Reference numeral 204 is a network interface that allows the connection of the transmitting device to the communication network. The software application when executed by the CPU is adapted to react to client requests received through the network interface and to provide data streams via the network to the client.
Reference numeral 205 represents a user interface to display information to, and/or receive inputs from, a user.
Typically, the transmitting device implements a transmission buffer for storing data packets obtained from the packetization of the data stream prior to their transmission to the client 102.
A packet is selected from the transmission buffer at step 301, and the playout time of such packet at the receiving device is determined at step 302.
The playout time is the time at which the receiving device should present that data packet to an application for the rendering of the data stream. The rendering of the data stream, as for example the decoding and display of a video stream, is a real time process, and thus if a data packet is not available at its playout time it becomes obsolete and is discarded when received. The point in time at which a data packet shall be presented to the rendering application depends on the content of the data packet and the type of coding used (slice or frame based for example in the case of video streams).
More precisely, the playout time corresponds to the time at which a data packet is read by the rendering application from the reception buffer at the client 102.
The playout time may be estimated based on feedback information from the client. The client may provide a buffer filling level corresponding to the difference between the scheduled playout time of the next data packet to be transferred from the reception buffer to the rendering application and the playout time of the last data packet contained in the reception buffer prior to the transmission of the feedback information to the server containing that filling level. The buffer filling level represents thus the time necessary to present all the content of the reception buffer to the rendering application. An estimation of the playout delay is then obtained by adding to the received buffer filling level the transmission delay from server to client.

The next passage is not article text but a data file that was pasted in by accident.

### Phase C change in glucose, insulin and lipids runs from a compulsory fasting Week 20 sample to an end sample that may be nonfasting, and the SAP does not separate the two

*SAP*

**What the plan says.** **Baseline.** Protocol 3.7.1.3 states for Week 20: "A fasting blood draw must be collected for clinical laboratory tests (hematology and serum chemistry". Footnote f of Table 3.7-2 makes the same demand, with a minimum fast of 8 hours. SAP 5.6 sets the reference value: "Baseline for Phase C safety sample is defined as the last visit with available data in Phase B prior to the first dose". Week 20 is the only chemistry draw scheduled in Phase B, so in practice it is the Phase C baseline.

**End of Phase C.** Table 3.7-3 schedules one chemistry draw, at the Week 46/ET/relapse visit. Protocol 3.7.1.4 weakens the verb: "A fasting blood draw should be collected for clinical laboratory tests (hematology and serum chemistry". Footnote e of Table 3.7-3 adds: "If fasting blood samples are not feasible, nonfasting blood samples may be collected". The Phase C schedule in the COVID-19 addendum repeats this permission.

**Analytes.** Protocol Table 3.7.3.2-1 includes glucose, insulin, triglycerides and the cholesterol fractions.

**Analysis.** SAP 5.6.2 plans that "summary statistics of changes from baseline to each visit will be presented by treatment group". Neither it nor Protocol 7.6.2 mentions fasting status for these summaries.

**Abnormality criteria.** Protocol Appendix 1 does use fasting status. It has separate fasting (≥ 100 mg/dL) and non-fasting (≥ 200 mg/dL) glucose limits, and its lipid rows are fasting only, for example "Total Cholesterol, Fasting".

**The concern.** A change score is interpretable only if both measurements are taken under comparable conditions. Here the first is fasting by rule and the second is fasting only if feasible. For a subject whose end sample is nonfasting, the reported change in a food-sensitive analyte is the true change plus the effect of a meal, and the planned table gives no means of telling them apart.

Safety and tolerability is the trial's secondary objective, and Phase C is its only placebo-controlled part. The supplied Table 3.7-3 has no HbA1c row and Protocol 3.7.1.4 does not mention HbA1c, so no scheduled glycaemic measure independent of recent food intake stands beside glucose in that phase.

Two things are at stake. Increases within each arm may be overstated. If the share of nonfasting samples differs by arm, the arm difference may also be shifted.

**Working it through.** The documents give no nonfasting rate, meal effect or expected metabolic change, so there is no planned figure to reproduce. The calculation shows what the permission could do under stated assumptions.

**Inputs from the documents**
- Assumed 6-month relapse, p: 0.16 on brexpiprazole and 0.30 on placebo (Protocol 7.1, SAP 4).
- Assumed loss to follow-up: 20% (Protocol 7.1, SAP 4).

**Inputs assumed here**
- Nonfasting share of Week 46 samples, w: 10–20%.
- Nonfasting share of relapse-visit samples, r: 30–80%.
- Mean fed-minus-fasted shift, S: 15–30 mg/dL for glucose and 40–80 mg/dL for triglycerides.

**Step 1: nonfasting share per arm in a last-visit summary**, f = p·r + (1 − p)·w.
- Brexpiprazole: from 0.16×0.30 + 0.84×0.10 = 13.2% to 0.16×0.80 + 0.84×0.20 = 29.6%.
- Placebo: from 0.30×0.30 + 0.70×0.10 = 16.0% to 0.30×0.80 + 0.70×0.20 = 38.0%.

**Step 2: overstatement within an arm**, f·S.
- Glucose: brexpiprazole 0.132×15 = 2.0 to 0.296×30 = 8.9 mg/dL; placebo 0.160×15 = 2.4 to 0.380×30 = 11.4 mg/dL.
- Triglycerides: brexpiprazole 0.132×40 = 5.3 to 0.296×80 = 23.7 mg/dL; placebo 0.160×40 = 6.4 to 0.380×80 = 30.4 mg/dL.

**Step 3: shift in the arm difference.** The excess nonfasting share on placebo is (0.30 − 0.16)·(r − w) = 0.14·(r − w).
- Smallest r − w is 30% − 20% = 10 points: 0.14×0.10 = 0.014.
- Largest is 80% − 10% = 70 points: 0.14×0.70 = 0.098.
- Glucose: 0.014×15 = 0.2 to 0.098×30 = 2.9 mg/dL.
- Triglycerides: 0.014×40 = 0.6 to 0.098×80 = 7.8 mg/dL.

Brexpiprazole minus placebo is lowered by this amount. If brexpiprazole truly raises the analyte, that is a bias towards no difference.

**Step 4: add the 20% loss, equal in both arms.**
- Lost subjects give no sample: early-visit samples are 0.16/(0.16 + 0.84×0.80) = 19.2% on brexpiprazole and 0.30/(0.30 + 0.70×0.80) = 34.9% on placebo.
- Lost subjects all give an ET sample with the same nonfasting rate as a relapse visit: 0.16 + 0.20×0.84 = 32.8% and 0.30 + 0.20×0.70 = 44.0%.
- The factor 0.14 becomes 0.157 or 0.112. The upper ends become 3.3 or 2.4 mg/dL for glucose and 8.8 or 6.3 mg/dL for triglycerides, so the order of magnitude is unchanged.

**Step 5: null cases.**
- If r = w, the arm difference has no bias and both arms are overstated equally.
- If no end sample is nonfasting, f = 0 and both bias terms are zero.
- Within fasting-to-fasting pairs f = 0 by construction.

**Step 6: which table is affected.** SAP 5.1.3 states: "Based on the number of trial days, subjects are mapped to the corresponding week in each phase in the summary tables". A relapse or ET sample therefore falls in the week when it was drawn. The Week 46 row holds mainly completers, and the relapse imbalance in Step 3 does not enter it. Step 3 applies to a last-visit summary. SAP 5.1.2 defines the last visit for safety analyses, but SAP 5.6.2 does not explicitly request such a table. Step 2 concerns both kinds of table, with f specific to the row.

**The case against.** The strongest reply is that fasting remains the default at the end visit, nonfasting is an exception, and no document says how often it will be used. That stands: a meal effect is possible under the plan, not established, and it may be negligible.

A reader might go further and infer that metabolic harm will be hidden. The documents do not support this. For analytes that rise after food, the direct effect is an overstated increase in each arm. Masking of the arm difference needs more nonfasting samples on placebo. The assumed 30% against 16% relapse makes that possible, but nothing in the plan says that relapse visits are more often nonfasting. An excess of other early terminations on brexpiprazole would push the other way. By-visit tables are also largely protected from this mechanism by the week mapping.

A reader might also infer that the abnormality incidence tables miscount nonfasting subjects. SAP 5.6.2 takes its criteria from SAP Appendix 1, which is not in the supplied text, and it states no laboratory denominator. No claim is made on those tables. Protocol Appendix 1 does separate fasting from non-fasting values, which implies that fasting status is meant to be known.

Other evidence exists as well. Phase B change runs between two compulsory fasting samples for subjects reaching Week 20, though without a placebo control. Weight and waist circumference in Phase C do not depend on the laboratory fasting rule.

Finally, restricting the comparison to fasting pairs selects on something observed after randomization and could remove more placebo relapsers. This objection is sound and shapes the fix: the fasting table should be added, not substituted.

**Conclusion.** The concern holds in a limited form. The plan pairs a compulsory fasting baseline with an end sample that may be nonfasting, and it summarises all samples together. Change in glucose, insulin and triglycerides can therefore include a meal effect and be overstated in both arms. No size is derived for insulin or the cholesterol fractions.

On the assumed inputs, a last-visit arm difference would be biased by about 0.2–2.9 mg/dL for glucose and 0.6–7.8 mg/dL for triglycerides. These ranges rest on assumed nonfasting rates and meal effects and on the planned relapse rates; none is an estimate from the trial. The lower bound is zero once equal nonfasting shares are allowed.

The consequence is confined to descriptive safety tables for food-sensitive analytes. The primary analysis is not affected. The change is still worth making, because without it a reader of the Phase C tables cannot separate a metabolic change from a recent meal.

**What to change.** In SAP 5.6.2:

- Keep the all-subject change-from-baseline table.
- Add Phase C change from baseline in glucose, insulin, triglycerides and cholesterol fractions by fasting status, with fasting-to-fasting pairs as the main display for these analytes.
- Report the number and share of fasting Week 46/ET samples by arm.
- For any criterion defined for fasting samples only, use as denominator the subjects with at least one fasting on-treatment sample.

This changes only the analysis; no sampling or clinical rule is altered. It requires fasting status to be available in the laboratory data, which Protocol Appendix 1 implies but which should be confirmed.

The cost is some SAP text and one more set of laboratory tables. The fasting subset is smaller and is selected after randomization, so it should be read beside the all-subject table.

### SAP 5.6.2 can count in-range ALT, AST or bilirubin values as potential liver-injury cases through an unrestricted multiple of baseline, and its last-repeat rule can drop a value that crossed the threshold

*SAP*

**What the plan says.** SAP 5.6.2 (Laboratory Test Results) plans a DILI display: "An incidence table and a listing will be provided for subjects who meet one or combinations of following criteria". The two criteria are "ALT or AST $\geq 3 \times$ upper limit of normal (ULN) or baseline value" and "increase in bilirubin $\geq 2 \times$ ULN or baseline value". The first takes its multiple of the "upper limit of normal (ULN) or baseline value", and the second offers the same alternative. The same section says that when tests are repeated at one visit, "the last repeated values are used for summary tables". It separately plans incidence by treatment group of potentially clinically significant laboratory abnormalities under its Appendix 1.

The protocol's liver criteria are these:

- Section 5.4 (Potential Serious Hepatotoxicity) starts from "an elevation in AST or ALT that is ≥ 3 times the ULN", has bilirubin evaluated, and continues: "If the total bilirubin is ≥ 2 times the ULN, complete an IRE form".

The implementation of the feedback information transfer can either be proprietary or follow some standards. For example, in the “DLNA Networked Device Interoperability Guidelines”, dated March 2006, specifying the transport of data streaming over HTTP or RTP (Real-time Transport Protocol), there is provided Buffer Fullness Reports (BFR) transmitted by a receiving device. One BFR contains, among other things, the sequence number of the next data packet contained in the reception buffer to be presented to the rendering application at the client and the playout delay, calculated just before the sending of the BFR.
When the server obtains the playout delay from the client it can estimate the playout time of the selected packet by adding the playout delay to the scheduled time for transmitting the selected data packet. It should be noted that by default, the selected data packet is scheduled for transmission at a point in time in accordance with the Earliest Deadline First (EDF) algorithm, but other options exist. For example, the selected data packet may be scheduled at a point in time earlier than the default point in time as it is detailed in a second embodiment of the present invention.
Alternatively, the server may use time-stamps to determine the playout time of the selected data packet. A time-stamp is generally associated to every video frame of a video stream and corresponds to the relative playout time of video frames. The client needs to provide in the feedback information to the server the time-stamp of the next frame to be presented to the rendering application. The difference between that time-stamp and the time-stamp of the video frame transported in the selected data packet corresponds in this case to the playout delay. The playout time of the selected data packet is then obtained by adding the playout delay to the scheduled time for transmitting the selected data packet.
It should be noted that when one frame is transported in several data packets, all these data packets share the same time-stamp since they need to be rendered together by the rendering application for the decoding of the transported frame.
A test is performed at step 303 to check if, based on the determined playout time of the selected data packet by either one of the two determination methods, there is still enough time for the data packet to be transmitted and presented to the rendering application at the client.
If there is not enough time, the selected data packet is dropped (step 304) in order to save network bandwidth and the method continues with a new selected data packet from the transmission buffer at step 301.
At step 305 of the flowchart of
In an unfavourable case, a retransmission is triggered after the expiry of a timer having a predetermined duration ΔT1. In a favourable case, a retransmission is triggered after a duration ΔT2<ΔT1 when a negative acknowledgment is detected. The test at step 305 may take into account one of the above two cases or any intermediate case. Maximum confidence about the possibility of performing a retransmission is obtained if the unfavourable case is considered.
Let TRET be the time necessary to perform one retransmission. The test 305 is positive if:
playout time≧scheduled time for transmitting the selected data packet+TRET;